To commemorate my daughter and give purpose to her life, I initiated discussions with St. Joseph Hospital (since that is where both Addison and Evan were born) about starting an annual perinatal bereavement ceremony. I feel it is so important for moms to connect with other moms as a way of coping and healing and feel like this ceremony provides an opportunity to do that in addition to acknowledging our angel babies. With the help of other angel moms, we have created a Facebook page called The Angel Baby Project which is another great resource for moms, dads, grandparents, siblings, aunts, uncles and anyone who has experienced infant loss. I am excited to announce that The Angel Baby Project of Greater KC along with St. Joseph and St. Mary’s Medical Centers will host the first annual Perinatal Bereavement Ceremony in April 2012 on the St. Joseph campus. Please follow The Angel Baby Project on Facebook to learn more about upcoming event details at: http://www.facebook.com/TheAngelBabiesProject
Colette Waters' Story
Do you want to go to prom with me?” That was the question Michael, my now husband, asked me when he was a junior and I was a sophomore at a tiny Missouri high school. We knew each other before then but this was the start of something new. We started talking more. We ate at Applebee’s and went to the movie theater on our first date. Soon we were boyfriend and girlfriend, and even though we went to different colleges, we stayed together and got married after my graduation. After spending many years together as “just us,” we decided it was time to think about having a child. We did not stress about it but thought, when it was time, it would happen. I figured within a year or so we would have a baby.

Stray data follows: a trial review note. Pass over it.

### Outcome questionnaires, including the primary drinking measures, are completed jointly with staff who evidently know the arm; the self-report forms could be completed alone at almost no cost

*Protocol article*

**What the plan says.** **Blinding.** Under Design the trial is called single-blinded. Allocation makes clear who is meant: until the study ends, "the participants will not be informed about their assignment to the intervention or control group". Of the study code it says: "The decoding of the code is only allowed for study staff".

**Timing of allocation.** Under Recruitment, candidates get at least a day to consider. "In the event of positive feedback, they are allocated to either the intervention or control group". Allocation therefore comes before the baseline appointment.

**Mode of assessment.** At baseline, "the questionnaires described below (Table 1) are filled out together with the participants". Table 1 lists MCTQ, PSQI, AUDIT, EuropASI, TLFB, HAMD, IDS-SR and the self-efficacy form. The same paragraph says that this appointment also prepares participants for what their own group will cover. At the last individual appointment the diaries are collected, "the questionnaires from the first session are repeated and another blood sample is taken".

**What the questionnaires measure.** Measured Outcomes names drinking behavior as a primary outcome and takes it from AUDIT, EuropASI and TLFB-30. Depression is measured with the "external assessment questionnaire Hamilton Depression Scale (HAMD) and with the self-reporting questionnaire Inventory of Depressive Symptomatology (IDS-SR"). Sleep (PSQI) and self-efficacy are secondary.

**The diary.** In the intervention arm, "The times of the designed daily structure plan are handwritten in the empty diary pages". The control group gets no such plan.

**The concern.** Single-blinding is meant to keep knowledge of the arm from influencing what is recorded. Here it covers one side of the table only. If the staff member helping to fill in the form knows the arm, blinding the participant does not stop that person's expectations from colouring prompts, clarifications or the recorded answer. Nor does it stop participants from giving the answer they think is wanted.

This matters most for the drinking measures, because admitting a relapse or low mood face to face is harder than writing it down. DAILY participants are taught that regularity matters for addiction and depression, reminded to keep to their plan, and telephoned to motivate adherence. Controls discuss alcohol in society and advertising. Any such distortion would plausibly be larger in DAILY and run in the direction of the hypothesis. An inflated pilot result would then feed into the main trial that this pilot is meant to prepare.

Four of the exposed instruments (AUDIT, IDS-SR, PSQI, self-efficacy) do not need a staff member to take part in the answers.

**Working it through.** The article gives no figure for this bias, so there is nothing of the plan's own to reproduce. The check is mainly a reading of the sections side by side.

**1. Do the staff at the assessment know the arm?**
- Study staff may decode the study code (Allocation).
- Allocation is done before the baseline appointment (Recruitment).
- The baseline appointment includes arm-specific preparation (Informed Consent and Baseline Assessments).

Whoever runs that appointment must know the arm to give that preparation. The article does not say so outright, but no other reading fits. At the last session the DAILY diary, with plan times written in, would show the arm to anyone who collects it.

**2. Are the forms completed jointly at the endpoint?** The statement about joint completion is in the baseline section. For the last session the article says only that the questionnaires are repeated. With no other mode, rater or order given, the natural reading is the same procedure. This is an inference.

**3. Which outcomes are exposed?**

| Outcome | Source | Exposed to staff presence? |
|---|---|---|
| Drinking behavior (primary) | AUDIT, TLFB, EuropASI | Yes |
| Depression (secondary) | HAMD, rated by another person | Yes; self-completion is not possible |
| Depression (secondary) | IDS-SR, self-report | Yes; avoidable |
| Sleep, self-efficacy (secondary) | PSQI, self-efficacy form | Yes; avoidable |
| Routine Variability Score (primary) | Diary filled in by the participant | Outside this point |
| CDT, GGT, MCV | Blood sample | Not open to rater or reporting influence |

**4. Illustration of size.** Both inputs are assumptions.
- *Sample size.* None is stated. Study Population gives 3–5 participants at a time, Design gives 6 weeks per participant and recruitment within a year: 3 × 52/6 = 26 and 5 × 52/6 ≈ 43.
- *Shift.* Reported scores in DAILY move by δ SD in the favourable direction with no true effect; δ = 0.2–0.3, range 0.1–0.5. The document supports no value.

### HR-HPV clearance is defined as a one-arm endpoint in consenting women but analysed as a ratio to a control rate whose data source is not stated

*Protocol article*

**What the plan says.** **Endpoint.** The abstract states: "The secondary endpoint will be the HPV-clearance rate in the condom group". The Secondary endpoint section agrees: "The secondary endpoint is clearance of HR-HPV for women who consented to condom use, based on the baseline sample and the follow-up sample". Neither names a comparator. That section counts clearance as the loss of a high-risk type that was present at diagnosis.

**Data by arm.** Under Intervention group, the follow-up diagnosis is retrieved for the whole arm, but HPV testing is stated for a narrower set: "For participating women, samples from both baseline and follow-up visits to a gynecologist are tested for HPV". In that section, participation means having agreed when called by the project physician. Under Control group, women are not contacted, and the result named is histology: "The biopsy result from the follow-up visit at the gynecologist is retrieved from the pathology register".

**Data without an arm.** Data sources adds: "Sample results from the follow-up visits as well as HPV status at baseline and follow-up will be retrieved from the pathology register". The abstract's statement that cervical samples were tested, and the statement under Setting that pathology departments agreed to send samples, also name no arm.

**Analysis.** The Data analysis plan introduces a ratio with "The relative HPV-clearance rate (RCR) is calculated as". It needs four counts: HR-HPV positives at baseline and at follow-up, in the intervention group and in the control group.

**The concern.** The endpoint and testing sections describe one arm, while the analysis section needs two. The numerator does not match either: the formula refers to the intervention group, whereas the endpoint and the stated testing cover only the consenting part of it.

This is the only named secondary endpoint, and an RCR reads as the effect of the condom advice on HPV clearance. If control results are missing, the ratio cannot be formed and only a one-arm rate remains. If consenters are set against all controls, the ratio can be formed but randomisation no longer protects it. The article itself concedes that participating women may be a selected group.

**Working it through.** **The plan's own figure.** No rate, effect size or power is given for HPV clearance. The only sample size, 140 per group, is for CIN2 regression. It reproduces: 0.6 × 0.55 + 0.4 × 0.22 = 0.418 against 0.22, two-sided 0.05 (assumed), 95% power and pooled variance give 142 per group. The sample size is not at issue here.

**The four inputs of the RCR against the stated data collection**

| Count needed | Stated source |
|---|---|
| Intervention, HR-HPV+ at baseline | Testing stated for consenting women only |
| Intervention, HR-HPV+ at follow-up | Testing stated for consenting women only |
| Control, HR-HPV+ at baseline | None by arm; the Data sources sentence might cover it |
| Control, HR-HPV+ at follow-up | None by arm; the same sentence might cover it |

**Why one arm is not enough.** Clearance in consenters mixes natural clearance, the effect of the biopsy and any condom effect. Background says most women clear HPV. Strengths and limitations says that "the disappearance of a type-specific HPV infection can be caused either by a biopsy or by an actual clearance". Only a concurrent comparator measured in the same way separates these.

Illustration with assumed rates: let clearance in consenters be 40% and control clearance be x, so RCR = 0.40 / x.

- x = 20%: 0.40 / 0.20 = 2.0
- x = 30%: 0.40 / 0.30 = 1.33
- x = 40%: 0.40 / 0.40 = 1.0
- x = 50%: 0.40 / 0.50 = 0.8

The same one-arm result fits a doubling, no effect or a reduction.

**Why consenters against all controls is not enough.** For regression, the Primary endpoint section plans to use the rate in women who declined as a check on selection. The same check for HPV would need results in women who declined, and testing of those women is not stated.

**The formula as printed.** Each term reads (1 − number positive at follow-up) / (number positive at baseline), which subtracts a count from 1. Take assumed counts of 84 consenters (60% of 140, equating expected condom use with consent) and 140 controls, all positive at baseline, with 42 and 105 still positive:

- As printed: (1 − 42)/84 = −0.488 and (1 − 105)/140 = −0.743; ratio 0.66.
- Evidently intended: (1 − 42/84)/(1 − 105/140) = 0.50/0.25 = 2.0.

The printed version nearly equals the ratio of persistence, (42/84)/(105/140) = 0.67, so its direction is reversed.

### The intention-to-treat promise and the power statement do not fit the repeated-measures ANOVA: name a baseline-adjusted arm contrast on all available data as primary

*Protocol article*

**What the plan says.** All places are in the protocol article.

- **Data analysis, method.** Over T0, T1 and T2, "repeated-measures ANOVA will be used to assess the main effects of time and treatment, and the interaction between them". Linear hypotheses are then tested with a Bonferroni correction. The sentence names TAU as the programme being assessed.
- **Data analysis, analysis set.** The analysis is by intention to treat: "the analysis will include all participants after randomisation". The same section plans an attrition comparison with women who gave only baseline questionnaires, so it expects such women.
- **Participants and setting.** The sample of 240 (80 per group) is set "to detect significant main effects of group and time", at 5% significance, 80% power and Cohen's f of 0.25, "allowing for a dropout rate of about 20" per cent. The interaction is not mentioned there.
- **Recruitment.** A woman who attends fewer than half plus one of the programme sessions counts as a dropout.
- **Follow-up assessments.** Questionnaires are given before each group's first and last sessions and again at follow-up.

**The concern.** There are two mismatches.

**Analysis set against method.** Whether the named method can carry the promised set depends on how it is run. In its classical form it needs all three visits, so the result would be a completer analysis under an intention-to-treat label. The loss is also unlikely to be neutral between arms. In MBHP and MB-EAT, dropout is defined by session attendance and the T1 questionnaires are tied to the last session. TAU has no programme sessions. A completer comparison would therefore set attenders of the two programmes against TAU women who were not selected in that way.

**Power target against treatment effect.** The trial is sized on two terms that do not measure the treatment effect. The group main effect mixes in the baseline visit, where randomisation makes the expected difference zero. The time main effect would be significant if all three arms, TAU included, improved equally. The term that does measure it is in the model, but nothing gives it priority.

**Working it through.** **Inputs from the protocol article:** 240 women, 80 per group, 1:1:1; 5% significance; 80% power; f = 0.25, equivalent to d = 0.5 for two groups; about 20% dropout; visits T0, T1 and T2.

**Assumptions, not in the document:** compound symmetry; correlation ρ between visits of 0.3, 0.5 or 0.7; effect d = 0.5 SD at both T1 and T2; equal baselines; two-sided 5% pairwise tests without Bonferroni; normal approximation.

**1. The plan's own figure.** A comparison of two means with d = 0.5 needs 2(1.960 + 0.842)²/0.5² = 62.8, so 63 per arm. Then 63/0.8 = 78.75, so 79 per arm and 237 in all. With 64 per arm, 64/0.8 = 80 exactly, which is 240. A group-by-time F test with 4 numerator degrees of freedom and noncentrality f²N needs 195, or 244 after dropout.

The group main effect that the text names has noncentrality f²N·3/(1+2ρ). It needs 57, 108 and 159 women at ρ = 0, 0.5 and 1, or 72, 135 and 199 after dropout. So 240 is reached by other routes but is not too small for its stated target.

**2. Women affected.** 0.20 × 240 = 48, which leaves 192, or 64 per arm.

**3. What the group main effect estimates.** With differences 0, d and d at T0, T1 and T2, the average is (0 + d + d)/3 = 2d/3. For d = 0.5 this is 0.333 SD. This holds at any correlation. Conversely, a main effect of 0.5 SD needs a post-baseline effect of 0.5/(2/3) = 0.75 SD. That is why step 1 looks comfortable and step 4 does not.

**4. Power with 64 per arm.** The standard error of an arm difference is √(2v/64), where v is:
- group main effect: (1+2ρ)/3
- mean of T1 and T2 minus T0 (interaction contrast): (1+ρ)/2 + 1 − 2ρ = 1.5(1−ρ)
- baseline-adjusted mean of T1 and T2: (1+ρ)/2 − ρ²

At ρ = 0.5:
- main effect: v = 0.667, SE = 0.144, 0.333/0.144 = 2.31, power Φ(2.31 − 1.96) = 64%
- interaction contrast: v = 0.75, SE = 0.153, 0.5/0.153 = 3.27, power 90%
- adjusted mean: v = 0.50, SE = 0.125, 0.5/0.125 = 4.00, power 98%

Five months later, after a Friday morning doctor’s appointment because I was feeling weird, I made my way to work. I decided to grab an early lunch while I was already out. I was almost to Panera Bread when I got a got a call from my doctor’s office. "It sounds like you're driving," my doctor told me. "Let me know when you've pulled over or parked so I can go on and tell you about the results of your blood work." With my heart thumping, I quickly parked and told her to go on. She tenderly told me that my blood test showed I was pregnant but might be having a miscarriage because my hormone levels were low. Since it was Friday I would need to wait and get my blood taken again on Monday to see if my hormones had increased or decreased, and thus show if I was still pregnant or not. I quietly thanked her for getting my blood work evaluated quickly, and then I hung up.